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Student Makes Most of Research, Outreach Opportunities

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Leukemia Studies Earned Claudia Miller NIH National Research Service Award

By Sara Farris, Staff Writer

Miller_Chandra.jpgBrownsville native Claudia Miller, Ph.D., credits her father, a science teacher, for cultivating her interest in research. She wanted to do something to help people, and it was during a summer program at the University of Utah where she realized that research would be her answer.

"The program at Utah showed me the impact I could have with my research and that I didn't have to be a doctor to help people," Miller says. "I chose cancer research because I lived in Houston, and I knew of M. D. Anderson's reputation, but most importantly because cancer is a disease that affects everyone in some way, either directly or indirectly."

As a student in The University of Texas Graduate School of Biomedical Sciences at Houston (GSBS), Miller volunteered for two years with the school's outreach program, primarily working with and teaching disadvantaged youth in the classroom about science. She then served as coordinator for the program for four years.

Her commitment to science education, research and community service earned Miller the Butcher Award from the graduate school and led her to being selected as one of four President's Research Scholars. 

In 2004, after completing her master's degree and starting work on her doctorate, Claudia joined the lab of Joya Chandra, Ph.D., associate professor in the Children's Cancer Hospital at M. D. Anderson.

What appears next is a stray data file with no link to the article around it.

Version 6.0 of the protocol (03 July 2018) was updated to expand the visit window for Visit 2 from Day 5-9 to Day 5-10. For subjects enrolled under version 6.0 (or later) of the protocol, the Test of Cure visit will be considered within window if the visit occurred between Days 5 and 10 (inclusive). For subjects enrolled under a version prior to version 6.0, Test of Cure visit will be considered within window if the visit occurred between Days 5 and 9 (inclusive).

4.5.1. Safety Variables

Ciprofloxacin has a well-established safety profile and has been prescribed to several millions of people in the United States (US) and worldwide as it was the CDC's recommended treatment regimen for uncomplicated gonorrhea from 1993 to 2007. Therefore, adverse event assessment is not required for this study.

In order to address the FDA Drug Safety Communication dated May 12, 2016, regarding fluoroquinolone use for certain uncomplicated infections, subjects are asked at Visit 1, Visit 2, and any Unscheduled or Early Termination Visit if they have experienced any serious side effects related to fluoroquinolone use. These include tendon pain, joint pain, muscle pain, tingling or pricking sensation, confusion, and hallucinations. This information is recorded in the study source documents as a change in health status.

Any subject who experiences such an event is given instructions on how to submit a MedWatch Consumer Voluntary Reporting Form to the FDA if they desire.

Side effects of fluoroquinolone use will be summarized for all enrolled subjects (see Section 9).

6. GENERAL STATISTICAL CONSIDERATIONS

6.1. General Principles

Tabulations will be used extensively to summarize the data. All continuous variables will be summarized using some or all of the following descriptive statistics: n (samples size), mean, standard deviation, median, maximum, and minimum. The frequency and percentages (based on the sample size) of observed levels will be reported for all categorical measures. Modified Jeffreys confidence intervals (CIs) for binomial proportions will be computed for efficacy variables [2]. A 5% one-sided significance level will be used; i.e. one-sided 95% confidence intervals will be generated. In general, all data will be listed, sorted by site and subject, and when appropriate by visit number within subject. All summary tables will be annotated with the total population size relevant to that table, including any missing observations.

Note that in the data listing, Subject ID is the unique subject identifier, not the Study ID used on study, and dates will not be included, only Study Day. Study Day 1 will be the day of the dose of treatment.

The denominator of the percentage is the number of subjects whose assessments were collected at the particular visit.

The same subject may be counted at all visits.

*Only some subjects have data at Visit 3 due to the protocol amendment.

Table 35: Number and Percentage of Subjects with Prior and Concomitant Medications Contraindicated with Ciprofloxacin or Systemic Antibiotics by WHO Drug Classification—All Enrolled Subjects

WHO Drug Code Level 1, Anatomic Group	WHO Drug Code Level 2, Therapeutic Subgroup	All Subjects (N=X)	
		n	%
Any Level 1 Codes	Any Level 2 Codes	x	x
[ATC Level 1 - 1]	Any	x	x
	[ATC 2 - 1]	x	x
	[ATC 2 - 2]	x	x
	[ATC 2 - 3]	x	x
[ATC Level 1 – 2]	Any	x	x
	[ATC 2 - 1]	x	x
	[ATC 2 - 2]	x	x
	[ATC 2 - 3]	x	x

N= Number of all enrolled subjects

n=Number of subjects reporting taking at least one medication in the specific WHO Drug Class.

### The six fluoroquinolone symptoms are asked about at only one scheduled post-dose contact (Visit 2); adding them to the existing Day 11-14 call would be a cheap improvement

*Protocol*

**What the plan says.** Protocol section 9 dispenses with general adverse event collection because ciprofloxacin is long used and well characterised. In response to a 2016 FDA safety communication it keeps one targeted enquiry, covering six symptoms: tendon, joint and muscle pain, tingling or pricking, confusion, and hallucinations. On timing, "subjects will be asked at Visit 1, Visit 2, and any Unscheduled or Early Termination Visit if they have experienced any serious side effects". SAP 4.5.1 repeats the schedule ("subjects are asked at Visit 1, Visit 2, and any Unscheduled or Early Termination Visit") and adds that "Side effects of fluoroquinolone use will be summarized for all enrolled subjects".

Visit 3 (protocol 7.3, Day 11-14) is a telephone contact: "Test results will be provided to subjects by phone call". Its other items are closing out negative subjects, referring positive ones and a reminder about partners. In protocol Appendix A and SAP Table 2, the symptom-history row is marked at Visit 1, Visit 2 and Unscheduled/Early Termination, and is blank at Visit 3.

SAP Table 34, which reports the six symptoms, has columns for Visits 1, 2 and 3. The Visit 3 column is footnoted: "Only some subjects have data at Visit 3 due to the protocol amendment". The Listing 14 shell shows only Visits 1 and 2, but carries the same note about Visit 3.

"Now that I've worked in Joya's lab for five years, I can honestly say that her students are the luckiest," Miller says. "She is an excellent mentor, and she has really made a difference in my life as a researcher, student and as a person."

Miller has given four oral presentations at AACR and one at the American Society of Hematology annual conference. She also has been the first author on two papers published in the journal Blood for her work with a novel proteasome inhibitor, NPI-0052.

Miller's and Chandra's latest research with NPI-0052 showed, for the first time, that the proteasome inhibitor shares similar functions as the histone deacetylase (HDAC) inhibitor, vorinostat. These cross-over similarities between the two anti-cancer agents increased cell death in chronic lymphocytic leukemia five-fold in preclinical tests. For acute leukemia, the efficacy was even greater.

She was selected for the National Research Service Award from the National Institutes of Health based on her outstanding research in leukemia with proteasome inhibitors and HDAC inhibitors. The award is a fellowship grant that covers three years of research. 

"Claudia is a very special student. She is very meticulous and pays attention to detail, which is the key to success in scientific research," Chandra says. "She has a high standard for quality, is very motivated and interested in finding the answers through research, and she is always willing to take the time to share her expertise and teach others about her findings."

Miller has received her doctorate and continues to work in Chandra's lab.


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